Anthony Turner was born in Leicestershire in 1628, during the reign of King Charles I. He was born into a staunch Protestant family, his father being a Protestant minister. Anthony, along with his mother and brother, Edward, began to seriously question the Protestant religion. This, understandably, infuriated his father. Anthony went to study at Cambridge University and while there he converted to Catholicism, despite his father’s rage. Edward also converted to the Catholic faith. The two brothers then went to Rome to study at the English College.

The Government’s objective was to eradicate Catholicism in the land. Therefore, laws and statutes were introduced which imposed dire penalties on any who had the audacity to practise their Catholic Faith. Of course without priests, there could be no Mass, no Sacraments and no help for those who still clung to the Old Faith. There were no longer any seminaries in England. In an effort to redress this problem, Cardinal William Allen established seminaries on the Continent specifically to train priests for England and Wales. These brave men went in secret to the seminaries and, after ordination, they returned, again in secret, to minister to their persecuted countrymen. Cardinal Allen established the English College in Rome in 1579.

In 1653, Anthony left the English College in Rome and travelled to Flanders where he entered the Jesuit Novitiate. He was ordained in 1659 and two years later, in 1661, he returned to England where he spent the next eighteen years ministering in Worcestershire.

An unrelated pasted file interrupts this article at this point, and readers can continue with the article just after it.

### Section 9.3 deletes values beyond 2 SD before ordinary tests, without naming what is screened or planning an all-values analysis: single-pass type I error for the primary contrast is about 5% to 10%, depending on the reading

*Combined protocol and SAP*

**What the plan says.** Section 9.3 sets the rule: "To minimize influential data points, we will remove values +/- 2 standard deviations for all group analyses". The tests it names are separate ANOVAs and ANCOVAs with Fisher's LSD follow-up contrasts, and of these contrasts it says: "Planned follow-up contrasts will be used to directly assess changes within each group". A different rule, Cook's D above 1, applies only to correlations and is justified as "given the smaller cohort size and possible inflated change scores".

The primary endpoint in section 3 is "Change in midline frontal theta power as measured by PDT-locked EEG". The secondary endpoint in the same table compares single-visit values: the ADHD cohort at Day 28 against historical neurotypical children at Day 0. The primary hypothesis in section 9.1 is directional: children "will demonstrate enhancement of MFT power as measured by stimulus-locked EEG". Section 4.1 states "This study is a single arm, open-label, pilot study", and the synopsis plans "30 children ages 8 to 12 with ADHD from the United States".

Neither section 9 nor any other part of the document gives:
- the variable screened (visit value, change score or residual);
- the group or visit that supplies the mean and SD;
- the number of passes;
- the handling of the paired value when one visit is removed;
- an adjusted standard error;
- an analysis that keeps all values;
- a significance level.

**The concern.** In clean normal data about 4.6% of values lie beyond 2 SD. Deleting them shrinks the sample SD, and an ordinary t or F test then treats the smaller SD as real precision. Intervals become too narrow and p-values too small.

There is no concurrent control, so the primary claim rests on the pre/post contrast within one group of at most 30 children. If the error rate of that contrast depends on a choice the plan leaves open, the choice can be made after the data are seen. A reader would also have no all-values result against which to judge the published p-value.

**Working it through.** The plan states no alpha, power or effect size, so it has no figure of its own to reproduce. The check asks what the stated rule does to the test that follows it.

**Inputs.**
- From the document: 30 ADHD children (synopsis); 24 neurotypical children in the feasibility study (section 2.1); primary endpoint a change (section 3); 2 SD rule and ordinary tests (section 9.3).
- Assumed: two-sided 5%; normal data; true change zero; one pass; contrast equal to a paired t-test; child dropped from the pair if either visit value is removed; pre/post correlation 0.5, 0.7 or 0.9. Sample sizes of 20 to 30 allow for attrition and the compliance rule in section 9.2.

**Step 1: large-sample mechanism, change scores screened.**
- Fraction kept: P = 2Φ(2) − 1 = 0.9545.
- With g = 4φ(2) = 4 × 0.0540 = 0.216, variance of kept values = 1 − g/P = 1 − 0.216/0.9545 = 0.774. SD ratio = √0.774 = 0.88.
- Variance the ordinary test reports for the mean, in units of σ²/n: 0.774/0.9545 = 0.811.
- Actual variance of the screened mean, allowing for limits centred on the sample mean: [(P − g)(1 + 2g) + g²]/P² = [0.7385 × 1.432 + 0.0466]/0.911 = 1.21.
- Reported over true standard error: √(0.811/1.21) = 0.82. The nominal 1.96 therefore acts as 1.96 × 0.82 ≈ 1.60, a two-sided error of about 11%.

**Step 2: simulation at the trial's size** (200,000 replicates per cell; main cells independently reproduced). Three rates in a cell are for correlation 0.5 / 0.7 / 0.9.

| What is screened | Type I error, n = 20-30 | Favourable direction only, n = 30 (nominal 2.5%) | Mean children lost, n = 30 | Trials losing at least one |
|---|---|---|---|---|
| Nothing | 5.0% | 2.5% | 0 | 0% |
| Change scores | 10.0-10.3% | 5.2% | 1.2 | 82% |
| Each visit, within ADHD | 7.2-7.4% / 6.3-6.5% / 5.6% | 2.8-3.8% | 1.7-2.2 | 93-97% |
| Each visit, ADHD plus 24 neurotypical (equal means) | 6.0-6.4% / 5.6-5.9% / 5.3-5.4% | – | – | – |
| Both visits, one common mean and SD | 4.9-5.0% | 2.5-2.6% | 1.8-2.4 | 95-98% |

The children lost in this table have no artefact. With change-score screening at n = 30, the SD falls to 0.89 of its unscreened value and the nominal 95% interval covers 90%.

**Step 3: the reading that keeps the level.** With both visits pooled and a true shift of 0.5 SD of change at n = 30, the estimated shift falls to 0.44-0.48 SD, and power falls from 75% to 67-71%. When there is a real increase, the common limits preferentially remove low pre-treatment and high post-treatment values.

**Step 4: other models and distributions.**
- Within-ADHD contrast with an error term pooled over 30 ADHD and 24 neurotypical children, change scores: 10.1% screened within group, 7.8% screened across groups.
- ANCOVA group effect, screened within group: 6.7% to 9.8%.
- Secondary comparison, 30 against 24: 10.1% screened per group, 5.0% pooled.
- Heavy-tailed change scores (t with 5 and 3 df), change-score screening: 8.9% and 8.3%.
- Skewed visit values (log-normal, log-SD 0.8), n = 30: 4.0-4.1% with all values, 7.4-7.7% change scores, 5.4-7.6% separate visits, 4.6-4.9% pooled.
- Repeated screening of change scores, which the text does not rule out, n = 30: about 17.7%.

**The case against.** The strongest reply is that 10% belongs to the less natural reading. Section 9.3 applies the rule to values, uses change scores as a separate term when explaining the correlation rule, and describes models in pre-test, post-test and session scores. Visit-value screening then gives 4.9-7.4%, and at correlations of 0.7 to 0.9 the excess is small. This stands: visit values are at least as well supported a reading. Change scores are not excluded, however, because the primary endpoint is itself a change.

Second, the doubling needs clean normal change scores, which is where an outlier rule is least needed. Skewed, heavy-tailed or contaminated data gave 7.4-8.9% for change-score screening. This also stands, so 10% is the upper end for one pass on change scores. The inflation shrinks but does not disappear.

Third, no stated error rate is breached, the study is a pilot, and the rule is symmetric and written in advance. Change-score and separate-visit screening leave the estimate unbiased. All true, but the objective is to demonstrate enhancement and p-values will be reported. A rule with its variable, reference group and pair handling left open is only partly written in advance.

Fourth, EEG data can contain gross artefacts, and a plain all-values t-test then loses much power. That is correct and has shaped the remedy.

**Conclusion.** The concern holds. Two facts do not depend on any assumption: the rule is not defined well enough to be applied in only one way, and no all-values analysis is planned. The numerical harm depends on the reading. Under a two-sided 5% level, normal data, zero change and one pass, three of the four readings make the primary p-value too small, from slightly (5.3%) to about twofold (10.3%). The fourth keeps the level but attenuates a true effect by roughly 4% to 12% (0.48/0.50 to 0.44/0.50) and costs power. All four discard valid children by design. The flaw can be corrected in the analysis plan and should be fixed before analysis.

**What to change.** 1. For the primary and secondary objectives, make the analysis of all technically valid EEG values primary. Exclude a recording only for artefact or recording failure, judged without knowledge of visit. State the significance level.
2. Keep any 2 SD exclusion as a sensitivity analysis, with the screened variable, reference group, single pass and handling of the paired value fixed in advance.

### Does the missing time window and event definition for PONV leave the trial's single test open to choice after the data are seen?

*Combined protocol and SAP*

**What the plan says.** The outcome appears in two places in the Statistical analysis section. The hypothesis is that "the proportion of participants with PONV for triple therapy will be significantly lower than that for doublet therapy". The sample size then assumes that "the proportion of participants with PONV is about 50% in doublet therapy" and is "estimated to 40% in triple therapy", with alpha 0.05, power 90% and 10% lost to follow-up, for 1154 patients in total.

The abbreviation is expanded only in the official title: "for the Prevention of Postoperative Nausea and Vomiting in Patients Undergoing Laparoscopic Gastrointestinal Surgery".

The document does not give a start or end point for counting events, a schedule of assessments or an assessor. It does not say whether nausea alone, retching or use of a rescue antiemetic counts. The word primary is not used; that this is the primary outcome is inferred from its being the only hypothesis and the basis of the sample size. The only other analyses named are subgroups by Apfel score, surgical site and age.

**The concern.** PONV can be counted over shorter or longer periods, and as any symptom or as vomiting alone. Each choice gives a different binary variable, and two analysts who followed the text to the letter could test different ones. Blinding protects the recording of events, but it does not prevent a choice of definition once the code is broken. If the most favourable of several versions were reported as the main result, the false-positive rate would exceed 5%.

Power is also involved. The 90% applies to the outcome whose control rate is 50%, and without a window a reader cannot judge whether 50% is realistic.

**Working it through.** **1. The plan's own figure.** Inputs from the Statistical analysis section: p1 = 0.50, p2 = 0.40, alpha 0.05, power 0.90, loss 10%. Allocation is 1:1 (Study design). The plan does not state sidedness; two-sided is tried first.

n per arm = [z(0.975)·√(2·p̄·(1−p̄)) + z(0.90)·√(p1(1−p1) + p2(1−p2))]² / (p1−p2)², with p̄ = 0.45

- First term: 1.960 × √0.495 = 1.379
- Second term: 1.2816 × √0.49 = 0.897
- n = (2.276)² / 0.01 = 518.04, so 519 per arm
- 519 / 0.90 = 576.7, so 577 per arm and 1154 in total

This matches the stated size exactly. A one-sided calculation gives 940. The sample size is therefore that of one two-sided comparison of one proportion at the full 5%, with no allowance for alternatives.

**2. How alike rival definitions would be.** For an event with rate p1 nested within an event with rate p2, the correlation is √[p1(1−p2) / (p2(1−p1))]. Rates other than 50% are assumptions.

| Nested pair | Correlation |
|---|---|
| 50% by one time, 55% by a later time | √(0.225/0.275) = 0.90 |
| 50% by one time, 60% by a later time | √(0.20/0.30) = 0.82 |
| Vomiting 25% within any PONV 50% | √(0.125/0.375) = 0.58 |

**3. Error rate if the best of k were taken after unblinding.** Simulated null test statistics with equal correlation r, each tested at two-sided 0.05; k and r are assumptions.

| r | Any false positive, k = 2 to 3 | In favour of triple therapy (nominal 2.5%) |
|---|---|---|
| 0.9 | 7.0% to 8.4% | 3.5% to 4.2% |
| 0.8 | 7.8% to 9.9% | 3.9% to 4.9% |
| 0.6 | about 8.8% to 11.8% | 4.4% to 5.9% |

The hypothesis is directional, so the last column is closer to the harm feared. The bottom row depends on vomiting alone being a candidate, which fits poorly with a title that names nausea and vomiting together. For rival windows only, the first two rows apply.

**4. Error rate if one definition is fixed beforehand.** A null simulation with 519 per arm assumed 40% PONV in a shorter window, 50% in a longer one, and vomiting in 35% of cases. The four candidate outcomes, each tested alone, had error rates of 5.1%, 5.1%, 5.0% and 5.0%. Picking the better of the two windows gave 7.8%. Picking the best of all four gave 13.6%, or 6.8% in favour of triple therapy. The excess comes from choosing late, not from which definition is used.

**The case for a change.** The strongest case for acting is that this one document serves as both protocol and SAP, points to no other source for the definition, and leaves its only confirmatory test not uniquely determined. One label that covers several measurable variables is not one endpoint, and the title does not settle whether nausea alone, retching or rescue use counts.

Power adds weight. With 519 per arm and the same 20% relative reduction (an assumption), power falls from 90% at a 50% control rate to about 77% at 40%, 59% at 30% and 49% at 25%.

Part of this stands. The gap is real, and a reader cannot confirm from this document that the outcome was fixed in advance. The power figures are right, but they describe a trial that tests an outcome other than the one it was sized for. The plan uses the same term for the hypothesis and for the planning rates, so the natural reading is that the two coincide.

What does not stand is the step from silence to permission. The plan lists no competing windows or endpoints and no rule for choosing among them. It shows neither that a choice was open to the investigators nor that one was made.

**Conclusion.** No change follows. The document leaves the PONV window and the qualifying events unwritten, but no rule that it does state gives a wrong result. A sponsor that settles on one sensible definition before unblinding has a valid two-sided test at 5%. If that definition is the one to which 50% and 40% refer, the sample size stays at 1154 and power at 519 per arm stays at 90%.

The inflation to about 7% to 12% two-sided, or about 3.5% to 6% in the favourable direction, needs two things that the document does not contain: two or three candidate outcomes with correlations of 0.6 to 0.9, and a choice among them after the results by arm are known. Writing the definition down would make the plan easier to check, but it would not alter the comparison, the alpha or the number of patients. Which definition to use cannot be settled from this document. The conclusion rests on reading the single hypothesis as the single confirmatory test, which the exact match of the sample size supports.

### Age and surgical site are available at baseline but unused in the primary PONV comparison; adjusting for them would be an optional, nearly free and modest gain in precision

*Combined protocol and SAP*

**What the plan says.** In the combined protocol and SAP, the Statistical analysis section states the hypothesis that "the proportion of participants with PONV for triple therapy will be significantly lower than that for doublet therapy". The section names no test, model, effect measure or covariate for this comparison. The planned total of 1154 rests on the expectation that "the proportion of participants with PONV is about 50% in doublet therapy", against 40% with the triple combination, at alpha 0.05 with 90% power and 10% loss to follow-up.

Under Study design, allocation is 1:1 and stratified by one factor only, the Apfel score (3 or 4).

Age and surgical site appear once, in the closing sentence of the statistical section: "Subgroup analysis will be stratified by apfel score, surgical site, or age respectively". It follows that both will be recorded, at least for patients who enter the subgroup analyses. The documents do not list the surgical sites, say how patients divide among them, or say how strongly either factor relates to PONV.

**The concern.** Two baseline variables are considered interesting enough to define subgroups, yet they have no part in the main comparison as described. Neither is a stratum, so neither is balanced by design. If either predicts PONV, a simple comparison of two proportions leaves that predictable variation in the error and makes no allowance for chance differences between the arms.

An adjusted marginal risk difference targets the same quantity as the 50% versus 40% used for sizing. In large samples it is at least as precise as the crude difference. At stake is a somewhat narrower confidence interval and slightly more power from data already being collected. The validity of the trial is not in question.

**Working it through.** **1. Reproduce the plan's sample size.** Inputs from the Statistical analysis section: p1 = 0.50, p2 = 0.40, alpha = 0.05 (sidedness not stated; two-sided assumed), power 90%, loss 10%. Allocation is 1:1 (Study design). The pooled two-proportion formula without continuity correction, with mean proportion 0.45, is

When the terror of the phoney Oates/Popish Plot spread its poisonous tentacles over the country, Fr Anthony Turner was more than willing to give his life for the Faith which was so dear to him. However, his superiors insisted he leave the country. In January 1679, Fr Turner reluctantly made his way to London. He hoped to find a Jesuit who would provide him with sufficient funds to escape to the Continent. The search proved fruitless so the priest gave what little money he possessed to a beggar. He then turned himself over to the authorities. He was promptly arrested and thrown into Newgate Prison where several other Jesuits were awaiting trial.
On 13th June 1679 Anthony Turner was brought for trial at the Old Bailey. The witnesses against him were the convicted perjurers and embezzlers, Titus Oates, William Bedloe and Stephen Dugdale. One of the trial rules was that ‘no Catholic could be believed in court’ so the false testimony of the miscreants was taken over that of credible witnesses. As was the custom, the jury was instructed to find the defendant guilty and this they obediently did. Anthony Turner was sentenced to be hanged, drawn and quartered.

A week later, on 20th June 1679, Fr Turner was taken to Tyburn where the sentence was to be carried out. At the last minute, which also appears to be the custom, a messenger arrived from the King offering a pardon. All the priest had to do was to admit his guilt and tell all he knew of the plot. Fr Turner replied that no plot existed. He could not disclose details of a plot that existed only in the putrid mind of the perjurer, Titus Oates. The Jesuit was not willing to lie to save his life. In a speech from the gallows, he told the spectators: “I am bound in conscience to do myself that justice as to declare upon oath my innocence from the horrid crime of treason with which I am falsely accused. I am as free from the treason I am accused of as a child that is just born. I die a Roman Catholic and humbly beg the prayers of such for my happy passage into a better life”. He prayed privately for a few minutes then the cart was pulled away.